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2Physics Quote:
"About 200 femtoseconds after you started reading this line, the first step in actually seeing it took place. In the very first step of vision, the retinal chromophores in the rhodopsin proteins in your eyes were photo-excited and then driven through a conical intersection to form a trans isomer [1]. The conical intersection is the crucial part of the machinery that allows such ultrafast energy flow. Conical intersections (CIs) are the crossing points between two or more potential energy surfaces."
-- Adi Natan, Matthew R Ware, Vaibhav S. Prabhudesai, Uri Lev, Barry D. Bruner, Oded Heber, Philip H Bucksbaum
(Read Full Article: "Demonstration of Light Induced Conical Intersections in Diatomic Molecules" )

Monday, November 20, 2006

Breakthrough in Quantum Computing

Christoph Boehme of University of Utah works with equipment used to detect magnetic "spins" of phosphorus atoms (photo courtsey: John Lupton/University of Utah)

A US-German team of scientists could advance a step closer to designing super fast quantum computers with their recent experiment showing how a phosphorus-and-silicon quantum computer might work. Their study to be published in the December issue of Nature Physics shows it's possible to read data stored in the form of the magnetic "spins" of phosphorus atoms. They have demonstrated experimentally that the nuclear spin orientation of phosphorus atoms embedded in silicon can be measured by very subtle electric currents passing through the phosphorus atoms.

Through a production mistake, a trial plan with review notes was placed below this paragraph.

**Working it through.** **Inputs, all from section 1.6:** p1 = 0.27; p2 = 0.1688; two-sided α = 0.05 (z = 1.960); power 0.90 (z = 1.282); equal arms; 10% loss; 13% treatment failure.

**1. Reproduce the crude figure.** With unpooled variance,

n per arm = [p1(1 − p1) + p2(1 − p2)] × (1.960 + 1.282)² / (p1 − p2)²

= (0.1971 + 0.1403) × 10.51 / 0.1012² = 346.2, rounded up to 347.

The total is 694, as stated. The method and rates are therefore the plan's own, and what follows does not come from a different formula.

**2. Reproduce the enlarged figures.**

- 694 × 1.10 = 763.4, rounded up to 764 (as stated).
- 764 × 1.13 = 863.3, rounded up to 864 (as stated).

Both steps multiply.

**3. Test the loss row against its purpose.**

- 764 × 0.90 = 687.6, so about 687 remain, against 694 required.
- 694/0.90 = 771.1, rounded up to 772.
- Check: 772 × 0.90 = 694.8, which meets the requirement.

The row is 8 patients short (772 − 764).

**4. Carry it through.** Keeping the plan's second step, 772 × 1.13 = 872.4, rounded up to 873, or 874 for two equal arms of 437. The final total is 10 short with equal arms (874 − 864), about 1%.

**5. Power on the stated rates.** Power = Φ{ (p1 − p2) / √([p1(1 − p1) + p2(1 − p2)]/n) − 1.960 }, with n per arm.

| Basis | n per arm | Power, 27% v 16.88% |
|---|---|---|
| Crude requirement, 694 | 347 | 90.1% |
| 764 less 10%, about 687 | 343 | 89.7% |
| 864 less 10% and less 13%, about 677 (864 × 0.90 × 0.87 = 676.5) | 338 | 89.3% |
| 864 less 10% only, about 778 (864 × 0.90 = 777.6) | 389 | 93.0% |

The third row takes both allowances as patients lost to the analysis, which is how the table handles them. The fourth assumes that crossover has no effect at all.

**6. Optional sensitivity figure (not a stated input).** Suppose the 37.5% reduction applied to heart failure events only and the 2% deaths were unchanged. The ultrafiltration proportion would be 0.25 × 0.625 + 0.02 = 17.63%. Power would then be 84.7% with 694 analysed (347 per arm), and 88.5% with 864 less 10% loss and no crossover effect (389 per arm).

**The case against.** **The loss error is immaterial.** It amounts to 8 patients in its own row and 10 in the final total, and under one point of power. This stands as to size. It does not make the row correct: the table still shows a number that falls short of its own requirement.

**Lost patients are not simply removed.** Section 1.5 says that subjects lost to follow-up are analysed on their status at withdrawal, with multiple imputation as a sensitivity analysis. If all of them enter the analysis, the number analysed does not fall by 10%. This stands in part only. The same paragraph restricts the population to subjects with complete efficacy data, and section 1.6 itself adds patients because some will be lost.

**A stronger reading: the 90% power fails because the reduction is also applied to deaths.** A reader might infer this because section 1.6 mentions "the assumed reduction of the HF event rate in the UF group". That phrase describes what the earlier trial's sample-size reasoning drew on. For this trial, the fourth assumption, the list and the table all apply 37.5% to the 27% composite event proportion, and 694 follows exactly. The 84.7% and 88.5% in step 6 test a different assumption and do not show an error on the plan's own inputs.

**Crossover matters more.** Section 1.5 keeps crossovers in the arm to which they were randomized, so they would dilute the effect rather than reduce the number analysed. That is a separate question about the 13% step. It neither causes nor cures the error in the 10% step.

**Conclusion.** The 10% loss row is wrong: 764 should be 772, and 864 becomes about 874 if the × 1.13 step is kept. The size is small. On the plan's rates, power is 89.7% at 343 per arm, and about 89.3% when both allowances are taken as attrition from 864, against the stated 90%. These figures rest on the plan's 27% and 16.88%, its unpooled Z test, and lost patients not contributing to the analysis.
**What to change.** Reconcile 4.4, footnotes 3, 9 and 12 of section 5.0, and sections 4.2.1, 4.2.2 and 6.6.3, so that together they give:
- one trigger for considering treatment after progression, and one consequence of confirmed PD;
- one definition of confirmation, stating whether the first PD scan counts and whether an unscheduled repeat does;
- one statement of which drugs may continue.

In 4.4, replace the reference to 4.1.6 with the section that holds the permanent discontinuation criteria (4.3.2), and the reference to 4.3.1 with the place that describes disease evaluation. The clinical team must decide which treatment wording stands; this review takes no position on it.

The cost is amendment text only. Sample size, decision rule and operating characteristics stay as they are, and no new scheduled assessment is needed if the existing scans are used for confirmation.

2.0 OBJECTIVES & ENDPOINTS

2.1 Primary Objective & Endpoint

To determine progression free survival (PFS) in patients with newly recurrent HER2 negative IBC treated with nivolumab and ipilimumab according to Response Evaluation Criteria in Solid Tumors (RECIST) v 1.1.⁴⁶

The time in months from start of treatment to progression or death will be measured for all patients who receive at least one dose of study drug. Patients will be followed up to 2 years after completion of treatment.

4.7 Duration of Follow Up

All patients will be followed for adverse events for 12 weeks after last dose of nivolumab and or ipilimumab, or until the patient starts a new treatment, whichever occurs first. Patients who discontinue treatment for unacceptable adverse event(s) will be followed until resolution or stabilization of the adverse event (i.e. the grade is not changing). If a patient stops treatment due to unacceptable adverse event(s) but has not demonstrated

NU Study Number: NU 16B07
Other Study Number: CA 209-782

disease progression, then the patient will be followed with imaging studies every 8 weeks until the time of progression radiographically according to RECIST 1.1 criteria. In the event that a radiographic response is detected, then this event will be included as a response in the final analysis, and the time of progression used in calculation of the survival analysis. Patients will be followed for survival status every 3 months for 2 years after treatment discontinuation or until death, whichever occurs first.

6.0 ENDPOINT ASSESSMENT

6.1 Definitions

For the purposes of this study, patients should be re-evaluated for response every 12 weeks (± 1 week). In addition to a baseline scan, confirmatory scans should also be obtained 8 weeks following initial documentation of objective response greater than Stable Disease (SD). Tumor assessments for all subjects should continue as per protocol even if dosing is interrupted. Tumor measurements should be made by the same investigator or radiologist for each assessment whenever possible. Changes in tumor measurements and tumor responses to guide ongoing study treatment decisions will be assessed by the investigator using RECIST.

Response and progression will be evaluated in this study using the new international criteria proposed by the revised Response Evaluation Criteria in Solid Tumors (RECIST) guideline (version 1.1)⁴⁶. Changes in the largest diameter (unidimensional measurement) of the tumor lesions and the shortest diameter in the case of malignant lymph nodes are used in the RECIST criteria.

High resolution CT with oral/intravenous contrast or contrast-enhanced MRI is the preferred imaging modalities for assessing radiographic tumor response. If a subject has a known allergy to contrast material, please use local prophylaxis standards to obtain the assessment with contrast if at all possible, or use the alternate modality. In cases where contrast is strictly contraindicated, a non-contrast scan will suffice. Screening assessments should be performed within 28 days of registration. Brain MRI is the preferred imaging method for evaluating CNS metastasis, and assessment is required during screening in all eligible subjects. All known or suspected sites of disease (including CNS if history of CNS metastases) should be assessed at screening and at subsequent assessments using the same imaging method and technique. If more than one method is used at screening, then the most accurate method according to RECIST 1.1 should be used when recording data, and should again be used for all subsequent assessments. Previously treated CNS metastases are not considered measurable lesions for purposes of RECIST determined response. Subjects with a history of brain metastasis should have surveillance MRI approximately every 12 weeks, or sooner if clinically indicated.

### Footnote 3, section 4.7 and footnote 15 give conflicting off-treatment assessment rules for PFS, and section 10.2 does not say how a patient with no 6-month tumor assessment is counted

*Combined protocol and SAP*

Digital computers of the current world rely on information transmitted by flowing electricity in the form of electrons, which are negatively charged subatomic particles. Transistors in these computers are electrical switches that store data as "bits" in which "off" (no electrical charge) and "on" (charge is present) represent one bit of information: either 0 or 1. On the other hand, in a quantum computer, one quantum bit or 'qubit' could be both 0 and 1 at the same time. Quantum computers rely on the fact that the smallest particles can be in different places at the same time abiding by some seemingly strange laws of quantum mechanics.

The scientists harnessed the unique properties of quantum physics by "doping" silicon — the semiconductor used in digital computer chips — with atoms of phosphorus. Next they applied electric current to read and process the data stored in the "spins" of those phosphorous atoms' nuclei. which may register a value of 0 and 1 simultaneously. In essence, the team's study was about a successful "reading" of the net spin of 10,000 of the electrons and nuclei of phosphorus atoms near the surface of the silicon.

This is a major step in right direction but, like any other revolution in science and technology, it needs to go through lot of developments and wait for progress in other related aspects before a quantum computer becomes a reality.

Team of scientists: Christoph Boehme, University of Utah, USA; Klaus Lips at the Hahn-Meitner Institute, Berlin with graduate students Andre Stegner and Hans Huebl; Martin Stutzmann and Martin Brandt, Technical University of Munich.

Background Reading:
"
The Quantum Computer: An Introduction" by Jacob West, Caltech, USA
"Quantum computation: a tutorial" by Samuel L. Braunstein, University of York, York, UK.
Wikipedia page on quantum computer

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